You ‘mite’ want to scout drought-stressed crops

According to the U.S. Drought Monitor, southeastern and south central Iowa are experiencing prolonged heat and moisture stress. In early August, there were twospotted spider mites detected in corn and beans. I recommend scouting corn and soybean fields for mite infestations this month, especially in these areas.

Spider mites generally reach economically damaging levels in late July or early August when conditions are favorable for its growth. However, twospotted spider mite can start building populations in June during years with early-season temperatures greater than 85 degrees F, humidity is less than 90 percent, and moisture levels are low. These are ideal conditions for the twospotted spider mite and populations are capable of increasing very rapidly.


A hand magnifying lens is recommended to scout for twospotted spider mites (< 1/60 inches long). They can be mistaken for specks of dirt to the naked eye. Twospotted spider mite larvae have six legs, and nymphs and adults have eight legs. Mites can be removed by shaking leaves onto a white piece of paper and then look for moving mites. Twospotted spider mites are typically a cream or green color when feeding on corn or soybean. They can also be an orange to red color when conditions are unfavorable for their growth.

Twospotted spider mites can aggregate at the field edges, especially if there are weeds surrounding the borders. Eventually they can disperse with the wind to develop a field-wide infestation. I encourage people to look at the edge rows first to see if mites can be found. If their presence is confirmed, then estimate populations throughout the field by walking a “Z” or “W” pattern.

Twospotted spider mites begin feeding on the bottom of the plant, and move to the top as the plant’s health deteriorates. Although they lack wings, twospotted spider mites disperse with the wind to move from dying plants to areas with healthy plants. Therefore, it is important to scout healthy areas of an infested field that are downwind from damaged areas. Early symptoms of twospotted spider mite injury will appear as small yellow dots or stipples on the lower leaves of the plants. Prolonged feeding will cause the infested leaves to turn completely yellow, then brown, and eventually the leaf will die and fall from the plant. The webbing is visible on the edges and underside of leaves, and is an indication of prolonged colony feeding. Twospotted spider mite is capable of reducing soybean yield by 40 to 60 percent when left untreated; drought-stressed plants could experience even more yield loss.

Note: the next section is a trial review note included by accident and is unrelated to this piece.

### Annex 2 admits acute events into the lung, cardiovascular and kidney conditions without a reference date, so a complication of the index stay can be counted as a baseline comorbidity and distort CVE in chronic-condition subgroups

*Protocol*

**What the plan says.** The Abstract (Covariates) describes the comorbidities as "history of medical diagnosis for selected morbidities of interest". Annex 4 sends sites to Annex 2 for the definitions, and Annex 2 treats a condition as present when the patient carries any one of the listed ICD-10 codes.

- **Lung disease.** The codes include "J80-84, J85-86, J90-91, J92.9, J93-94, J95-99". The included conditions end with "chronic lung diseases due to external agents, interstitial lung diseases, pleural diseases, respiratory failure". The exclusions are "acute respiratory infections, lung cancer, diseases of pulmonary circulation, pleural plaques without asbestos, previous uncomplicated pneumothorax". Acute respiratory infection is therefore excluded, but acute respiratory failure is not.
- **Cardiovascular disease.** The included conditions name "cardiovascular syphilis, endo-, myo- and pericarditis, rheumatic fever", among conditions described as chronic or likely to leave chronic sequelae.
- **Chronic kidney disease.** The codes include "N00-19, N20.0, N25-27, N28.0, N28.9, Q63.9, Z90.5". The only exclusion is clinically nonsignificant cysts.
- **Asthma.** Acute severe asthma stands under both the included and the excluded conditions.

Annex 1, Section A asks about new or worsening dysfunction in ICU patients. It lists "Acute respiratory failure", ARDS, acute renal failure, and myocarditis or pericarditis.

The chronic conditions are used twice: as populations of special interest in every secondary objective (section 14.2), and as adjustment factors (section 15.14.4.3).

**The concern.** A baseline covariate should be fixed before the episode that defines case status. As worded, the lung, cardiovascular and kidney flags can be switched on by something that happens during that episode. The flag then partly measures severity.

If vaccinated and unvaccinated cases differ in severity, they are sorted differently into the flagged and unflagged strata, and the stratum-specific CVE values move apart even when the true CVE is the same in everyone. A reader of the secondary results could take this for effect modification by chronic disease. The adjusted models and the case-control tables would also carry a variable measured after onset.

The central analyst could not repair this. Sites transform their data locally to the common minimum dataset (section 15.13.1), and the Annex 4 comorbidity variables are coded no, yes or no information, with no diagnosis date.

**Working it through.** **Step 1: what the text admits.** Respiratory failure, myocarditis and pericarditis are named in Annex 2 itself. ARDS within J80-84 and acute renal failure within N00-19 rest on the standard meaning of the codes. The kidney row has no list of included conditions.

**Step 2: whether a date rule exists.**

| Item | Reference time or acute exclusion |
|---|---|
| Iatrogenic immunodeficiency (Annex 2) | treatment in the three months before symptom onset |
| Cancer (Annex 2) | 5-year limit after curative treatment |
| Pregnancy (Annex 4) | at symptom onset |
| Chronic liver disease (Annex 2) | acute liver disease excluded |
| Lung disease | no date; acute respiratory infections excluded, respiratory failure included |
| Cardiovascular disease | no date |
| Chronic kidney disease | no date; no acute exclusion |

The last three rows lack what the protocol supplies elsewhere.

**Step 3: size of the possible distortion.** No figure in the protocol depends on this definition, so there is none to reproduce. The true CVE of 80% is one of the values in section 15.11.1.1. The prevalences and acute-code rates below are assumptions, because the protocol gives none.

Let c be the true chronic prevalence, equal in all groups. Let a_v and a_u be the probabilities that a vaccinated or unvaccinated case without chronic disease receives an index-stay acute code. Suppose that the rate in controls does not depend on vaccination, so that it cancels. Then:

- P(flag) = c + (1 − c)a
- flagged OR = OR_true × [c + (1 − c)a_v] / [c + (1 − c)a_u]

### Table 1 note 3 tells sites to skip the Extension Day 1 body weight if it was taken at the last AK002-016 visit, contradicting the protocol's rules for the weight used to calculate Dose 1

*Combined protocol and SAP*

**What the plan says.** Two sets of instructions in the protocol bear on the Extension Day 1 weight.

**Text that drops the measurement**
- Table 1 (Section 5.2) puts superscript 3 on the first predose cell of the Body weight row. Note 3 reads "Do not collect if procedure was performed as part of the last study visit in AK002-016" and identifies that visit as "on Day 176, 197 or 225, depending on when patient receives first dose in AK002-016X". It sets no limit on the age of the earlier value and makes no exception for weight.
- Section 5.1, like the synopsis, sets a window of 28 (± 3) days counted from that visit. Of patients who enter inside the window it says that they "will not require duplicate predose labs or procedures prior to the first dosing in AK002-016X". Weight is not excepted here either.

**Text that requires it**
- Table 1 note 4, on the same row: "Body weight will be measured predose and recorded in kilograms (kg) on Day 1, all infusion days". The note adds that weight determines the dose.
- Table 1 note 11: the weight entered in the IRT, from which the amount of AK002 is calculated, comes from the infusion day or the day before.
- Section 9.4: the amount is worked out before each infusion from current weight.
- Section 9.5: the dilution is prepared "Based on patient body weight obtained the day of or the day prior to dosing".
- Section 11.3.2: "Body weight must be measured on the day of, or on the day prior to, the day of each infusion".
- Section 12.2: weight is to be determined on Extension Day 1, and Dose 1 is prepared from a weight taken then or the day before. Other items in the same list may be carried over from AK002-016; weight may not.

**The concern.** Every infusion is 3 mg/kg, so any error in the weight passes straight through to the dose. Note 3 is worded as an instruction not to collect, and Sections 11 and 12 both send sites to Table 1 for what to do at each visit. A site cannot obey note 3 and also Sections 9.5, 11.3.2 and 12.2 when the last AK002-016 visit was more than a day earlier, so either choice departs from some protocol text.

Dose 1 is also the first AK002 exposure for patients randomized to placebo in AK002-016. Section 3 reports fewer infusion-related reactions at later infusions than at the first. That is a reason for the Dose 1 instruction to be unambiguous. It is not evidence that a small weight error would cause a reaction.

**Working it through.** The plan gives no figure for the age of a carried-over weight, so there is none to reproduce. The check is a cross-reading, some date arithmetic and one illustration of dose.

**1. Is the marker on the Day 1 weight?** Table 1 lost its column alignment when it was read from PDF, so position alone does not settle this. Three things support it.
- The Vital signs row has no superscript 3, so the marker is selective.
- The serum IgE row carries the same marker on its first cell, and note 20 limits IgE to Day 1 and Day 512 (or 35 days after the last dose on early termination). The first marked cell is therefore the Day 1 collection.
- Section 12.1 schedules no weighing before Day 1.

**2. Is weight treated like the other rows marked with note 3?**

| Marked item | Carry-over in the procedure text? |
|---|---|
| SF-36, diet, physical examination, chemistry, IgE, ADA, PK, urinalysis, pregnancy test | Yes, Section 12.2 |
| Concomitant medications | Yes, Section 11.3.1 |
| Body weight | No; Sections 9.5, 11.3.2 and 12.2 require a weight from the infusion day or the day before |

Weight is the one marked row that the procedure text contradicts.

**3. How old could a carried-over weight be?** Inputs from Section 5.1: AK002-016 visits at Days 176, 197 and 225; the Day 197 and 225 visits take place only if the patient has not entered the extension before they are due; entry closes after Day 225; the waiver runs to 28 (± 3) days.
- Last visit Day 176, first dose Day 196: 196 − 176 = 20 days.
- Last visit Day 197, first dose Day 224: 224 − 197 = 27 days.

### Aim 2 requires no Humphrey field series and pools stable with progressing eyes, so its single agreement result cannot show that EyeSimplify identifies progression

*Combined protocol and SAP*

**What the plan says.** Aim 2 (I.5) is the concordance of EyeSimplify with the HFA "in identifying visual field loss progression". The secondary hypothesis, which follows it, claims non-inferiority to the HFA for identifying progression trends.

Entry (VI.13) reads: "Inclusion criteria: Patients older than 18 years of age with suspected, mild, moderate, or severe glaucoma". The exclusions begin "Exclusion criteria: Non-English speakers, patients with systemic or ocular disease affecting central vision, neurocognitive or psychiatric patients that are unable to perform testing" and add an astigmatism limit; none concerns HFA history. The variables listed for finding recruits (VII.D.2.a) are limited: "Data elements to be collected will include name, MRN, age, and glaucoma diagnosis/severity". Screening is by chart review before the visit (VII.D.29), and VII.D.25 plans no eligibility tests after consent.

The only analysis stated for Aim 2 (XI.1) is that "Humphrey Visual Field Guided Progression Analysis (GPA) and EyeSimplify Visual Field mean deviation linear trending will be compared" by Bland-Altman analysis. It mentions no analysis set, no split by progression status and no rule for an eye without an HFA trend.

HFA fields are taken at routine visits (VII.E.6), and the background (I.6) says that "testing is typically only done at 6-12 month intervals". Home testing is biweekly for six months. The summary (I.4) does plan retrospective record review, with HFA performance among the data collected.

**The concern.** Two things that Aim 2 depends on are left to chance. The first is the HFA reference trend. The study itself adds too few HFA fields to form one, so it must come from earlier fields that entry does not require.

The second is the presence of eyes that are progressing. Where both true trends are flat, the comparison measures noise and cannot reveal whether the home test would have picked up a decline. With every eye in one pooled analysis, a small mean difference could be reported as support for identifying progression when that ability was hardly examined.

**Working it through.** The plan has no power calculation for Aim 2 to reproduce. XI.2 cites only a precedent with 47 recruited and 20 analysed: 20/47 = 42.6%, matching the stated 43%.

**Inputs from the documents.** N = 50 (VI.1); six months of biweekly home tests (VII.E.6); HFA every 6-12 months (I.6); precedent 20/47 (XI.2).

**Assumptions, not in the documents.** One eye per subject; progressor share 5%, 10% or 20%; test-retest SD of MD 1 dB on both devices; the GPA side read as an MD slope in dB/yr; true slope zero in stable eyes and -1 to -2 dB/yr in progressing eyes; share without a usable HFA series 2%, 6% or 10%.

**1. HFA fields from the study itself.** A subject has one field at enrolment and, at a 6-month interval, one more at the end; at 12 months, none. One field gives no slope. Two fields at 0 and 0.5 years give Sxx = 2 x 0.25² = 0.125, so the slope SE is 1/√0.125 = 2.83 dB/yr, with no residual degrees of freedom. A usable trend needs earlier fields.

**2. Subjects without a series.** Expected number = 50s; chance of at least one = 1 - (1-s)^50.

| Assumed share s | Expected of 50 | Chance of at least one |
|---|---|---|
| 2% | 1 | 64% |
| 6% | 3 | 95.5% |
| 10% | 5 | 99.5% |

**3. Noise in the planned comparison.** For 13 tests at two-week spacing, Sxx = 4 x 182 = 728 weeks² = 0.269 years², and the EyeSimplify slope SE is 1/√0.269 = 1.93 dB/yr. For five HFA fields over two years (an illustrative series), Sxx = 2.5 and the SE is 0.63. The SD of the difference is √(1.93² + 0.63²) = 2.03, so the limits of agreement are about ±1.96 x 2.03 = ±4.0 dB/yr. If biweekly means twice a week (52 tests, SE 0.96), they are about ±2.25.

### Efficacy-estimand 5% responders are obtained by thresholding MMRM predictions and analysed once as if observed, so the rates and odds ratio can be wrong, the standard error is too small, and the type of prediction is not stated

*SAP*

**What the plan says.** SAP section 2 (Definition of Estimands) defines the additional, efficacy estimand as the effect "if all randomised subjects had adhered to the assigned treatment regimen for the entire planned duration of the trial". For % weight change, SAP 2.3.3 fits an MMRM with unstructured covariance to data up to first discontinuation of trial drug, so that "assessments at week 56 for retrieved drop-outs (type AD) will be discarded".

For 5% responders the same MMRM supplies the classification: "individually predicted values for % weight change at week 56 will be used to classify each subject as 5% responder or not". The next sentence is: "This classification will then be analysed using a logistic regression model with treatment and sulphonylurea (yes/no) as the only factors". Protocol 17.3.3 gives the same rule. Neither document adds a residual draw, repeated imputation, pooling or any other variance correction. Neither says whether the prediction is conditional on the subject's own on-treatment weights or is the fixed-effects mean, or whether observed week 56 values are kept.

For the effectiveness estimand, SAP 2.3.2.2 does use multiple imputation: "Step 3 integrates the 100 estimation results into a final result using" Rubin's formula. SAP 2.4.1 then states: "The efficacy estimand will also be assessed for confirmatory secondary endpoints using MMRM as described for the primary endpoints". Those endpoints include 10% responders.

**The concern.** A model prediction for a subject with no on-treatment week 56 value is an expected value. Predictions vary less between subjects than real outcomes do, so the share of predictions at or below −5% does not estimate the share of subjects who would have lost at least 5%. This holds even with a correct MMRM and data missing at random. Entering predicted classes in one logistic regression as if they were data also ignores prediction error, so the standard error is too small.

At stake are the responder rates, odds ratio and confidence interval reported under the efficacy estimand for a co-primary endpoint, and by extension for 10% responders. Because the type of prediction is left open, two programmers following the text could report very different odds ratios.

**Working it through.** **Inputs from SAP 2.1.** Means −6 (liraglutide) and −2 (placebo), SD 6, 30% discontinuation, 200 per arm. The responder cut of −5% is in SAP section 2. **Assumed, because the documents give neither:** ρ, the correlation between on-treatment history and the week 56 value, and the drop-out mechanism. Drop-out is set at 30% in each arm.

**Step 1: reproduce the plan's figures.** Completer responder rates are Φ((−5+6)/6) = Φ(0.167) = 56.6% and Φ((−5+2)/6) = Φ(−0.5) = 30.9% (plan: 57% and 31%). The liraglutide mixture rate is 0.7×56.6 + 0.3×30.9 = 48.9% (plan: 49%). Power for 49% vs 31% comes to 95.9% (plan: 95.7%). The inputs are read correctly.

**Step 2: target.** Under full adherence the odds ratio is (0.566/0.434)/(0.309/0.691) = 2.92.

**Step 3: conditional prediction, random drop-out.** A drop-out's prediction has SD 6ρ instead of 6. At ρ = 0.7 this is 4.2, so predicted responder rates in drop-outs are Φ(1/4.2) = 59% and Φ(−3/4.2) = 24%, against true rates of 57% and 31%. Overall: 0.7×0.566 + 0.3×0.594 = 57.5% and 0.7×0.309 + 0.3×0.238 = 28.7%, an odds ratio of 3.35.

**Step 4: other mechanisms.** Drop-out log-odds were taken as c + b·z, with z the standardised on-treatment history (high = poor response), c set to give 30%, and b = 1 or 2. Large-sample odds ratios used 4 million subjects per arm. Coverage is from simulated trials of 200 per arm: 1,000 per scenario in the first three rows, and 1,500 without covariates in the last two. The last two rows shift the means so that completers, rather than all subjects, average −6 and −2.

Exact treatment thresholds for spider mites in corn and soybean do not exist. Instead, the decision to treat should take into consideration how long the field has been infested, mite density including eggs, mite location on the plant, moisture conditions, and plant appearance. A general guideline for soybean is to treat between R1-R5 (i.e., beginning bloom through beginning seed set) when most plants have mites, and heavy stippling and leaf discoloration is apparent on lower leaves. Foliar insecticides are recommended in corn from R1-R4 (i.e., silking through dough stage) when most plants have mites at or around the ear leaf and 15 to 20 percent leaf discoloration.

Treatment of twospotted spider mites may not be required when temperatures drop below 85 F and humidity levels are greater than 90 percent for an extended time because a naturally-occurring fungus can control populations. Mites that are infected by the fungus will appear brown, and will not move on the piece of paper used for scouting.

Bruce Potter and Ken Ostlie (University of Minnesota) developed a twospotted spider mite rating scale to help make treatment decisions.

Organophosphates are the recommended insecticidal chemistry for twospotted spider mite control (e.g., dimethoate, chlorpyrifos). Bifenthrin is the only pyrethroid to show efficacy against twospotted mite. Insecticides may not kill the eggs, thus a treated field should be scouted 7 to 10 days after application to determine if a second application is necessary. As always, refer to the label for the appropriate rates and re-entry intervals. To improve application coverage, consider increasing the water volume to make contact with spider mites. Border treatments may also be a cost-effective option if heavy spider mite populations are restricted to edge rows.

Robert Wright and Julie Peterson from the University of Nebraska-Lincoln summarized a list of pesticide groups labeled for twospotted spider mites in corn and soybean.